FOUKE, AR (KSLA) - Science can sometimes seem like a foreign language, but the kids in Charles Carozza's Chemistry class at Fouke High School seem to understand what he's saying.
"I always say that it's my responsibility for the students to learn, so I have to adjust my teaching styles to whoever is in my class, whatever learning styles they have," said Carozza.
"Science was never, for sure never my thing, and doing science with Mr. Carozza broke it down a lot easier and helped a lot more," said former student Anna Barnes.
Now, Barnes is in college considering a career in the medical field, something Carozza once considered himself.
"I majored in pre-med in college," he said.
Carozza planned to go to medical school, but when he graduated and a teaching position came his way he decided to try it out. Forty years later he's still in the classroom, and he thinks it's important that the best and brightest in any field consider teaching.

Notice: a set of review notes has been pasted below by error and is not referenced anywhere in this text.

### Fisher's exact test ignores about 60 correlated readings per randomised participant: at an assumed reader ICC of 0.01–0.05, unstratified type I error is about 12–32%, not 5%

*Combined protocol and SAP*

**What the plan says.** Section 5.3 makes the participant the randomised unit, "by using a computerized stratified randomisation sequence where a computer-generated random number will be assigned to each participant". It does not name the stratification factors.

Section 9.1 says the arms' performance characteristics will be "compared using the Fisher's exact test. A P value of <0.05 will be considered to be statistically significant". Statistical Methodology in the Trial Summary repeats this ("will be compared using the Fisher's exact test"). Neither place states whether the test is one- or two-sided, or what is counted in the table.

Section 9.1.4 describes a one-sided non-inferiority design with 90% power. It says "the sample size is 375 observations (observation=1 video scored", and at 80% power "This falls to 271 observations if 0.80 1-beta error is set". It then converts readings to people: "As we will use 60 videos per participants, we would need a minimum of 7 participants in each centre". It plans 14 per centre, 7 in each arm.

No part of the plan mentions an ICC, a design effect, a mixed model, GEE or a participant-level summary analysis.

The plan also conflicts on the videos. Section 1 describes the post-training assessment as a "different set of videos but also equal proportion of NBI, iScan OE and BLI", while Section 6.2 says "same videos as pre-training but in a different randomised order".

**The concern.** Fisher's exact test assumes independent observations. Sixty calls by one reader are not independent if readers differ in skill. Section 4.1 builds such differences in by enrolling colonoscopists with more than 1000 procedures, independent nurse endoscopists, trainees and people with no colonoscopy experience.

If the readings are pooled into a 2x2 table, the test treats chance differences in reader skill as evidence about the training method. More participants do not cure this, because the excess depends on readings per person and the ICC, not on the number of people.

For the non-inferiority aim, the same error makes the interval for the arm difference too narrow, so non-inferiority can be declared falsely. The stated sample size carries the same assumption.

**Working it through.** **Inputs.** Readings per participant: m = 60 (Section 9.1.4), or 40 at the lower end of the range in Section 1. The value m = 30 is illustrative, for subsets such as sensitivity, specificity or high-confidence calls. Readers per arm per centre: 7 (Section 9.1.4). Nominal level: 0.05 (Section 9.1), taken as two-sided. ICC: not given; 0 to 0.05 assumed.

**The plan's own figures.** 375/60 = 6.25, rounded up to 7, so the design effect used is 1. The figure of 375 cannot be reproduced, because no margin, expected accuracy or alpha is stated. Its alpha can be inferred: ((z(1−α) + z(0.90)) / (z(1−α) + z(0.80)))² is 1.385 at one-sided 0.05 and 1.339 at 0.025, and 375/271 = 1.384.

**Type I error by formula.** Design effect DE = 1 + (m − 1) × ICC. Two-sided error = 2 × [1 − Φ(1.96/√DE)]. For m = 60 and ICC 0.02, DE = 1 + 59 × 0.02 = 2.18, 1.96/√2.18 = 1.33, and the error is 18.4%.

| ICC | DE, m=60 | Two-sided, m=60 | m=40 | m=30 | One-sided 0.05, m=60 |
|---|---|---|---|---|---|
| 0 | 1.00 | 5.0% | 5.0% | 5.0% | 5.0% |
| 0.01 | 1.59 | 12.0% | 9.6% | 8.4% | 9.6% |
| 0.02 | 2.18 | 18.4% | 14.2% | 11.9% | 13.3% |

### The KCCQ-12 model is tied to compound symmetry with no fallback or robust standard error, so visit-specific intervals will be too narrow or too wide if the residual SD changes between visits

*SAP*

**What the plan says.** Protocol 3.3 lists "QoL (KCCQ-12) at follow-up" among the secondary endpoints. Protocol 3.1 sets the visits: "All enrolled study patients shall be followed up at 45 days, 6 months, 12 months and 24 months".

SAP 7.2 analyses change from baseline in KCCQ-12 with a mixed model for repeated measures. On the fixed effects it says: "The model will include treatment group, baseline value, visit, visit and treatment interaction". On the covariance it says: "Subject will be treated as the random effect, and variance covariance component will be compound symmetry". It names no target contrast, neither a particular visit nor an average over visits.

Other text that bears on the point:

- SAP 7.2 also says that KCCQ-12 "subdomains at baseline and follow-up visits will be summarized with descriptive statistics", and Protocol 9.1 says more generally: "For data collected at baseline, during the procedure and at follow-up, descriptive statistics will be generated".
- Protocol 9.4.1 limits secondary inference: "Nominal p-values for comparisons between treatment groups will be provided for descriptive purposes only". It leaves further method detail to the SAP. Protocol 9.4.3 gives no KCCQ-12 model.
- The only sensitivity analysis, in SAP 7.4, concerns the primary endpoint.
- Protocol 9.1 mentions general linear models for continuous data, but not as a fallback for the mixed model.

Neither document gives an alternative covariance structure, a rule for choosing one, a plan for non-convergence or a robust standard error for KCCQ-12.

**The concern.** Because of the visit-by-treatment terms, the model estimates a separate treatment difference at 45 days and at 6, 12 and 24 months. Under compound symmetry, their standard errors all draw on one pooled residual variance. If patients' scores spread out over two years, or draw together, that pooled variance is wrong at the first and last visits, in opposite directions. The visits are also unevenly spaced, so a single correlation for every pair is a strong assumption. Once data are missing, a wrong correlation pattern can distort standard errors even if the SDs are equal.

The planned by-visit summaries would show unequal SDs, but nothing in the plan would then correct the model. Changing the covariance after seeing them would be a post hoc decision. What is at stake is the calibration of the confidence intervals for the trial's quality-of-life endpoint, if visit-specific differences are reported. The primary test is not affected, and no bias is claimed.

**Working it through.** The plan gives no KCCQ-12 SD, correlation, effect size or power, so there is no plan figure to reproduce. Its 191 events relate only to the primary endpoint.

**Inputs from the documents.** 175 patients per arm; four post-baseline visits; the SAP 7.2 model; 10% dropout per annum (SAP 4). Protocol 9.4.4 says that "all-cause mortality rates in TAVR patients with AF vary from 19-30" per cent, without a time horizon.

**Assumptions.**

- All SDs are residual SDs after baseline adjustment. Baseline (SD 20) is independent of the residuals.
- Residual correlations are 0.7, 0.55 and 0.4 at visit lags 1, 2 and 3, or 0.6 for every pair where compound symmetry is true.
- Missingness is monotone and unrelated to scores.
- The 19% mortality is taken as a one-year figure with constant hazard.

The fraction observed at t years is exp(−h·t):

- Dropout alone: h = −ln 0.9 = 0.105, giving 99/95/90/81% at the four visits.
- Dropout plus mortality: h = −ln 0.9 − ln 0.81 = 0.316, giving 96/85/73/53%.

"The only way for these other professions to excel, for these other professionals to excel in their field is for somebody to have taught them how to do whatever it is that they're doing. So in that sense, teaching is such an important field. It's the basis of everything else," said Carozza.
He's proud of the students he's inspired to go into science because he decided to become a teacher.
Carozza won the weekly Golden Apple Award for teaching excellence. The award comes with a $500 prize from the sponsor, The Kirby Kelly Law Firm.
To nominate an Ark-La-Tex educator to win the award, click here to fill out the form.